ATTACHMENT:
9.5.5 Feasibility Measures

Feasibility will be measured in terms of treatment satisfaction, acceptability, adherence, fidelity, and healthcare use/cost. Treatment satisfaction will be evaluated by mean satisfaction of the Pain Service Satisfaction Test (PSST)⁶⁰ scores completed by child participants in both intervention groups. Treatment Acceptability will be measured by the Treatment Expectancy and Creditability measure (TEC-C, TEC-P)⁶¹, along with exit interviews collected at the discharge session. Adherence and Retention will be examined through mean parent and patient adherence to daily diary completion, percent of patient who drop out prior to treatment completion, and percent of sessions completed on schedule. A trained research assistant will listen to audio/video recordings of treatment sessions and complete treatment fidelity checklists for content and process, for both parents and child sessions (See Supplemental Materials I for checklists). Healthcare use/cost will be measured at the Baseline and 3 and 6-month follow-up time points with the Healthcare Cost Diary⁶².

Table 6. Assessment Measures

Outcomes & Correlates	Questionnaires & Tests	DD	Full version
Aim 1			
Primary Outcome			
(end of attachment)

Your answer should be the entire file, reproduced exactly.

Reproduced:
9.5.5 Feasibility Measures

Feasibility will be measured in terms of treatment satisfaction, acceptability, adherence, fidelity, and healthcare use/cost. Treatment satisfaction will be evaluated by mean satisfaction of the Pain Service Satisfaction Test (PSST)⁶⁰ scores completed by child participants in both intervention groups. Treatment Acceptability will be measured by the Treatment Expectancy and Creditability measure (TEC-C, TEC-P)⁶¹, along with exit interviews collected at the discharge session. Adherence and Retention will be examined through mean parent and patient adherence to daily diary completion, percent of patient who drop out prior to treatment completion, and percent of sessions completed on schedule. A trained research assistant will listen to audio/video recordings of treatment sessions and complete treatment fidelity checklists for content and process, for both parents and child sessions (See Supplemental Materials I for checklists). Healthcare use/cost will be measured at the Baseline and 3 and 6-month follow-up time points with the Healthcare Cost Diary⁶².

Table 6. Assessment Measures

Outcomes & Correlates	Questionnaires & Tests	DD	Full version
Aim 1			
Primary Outcome			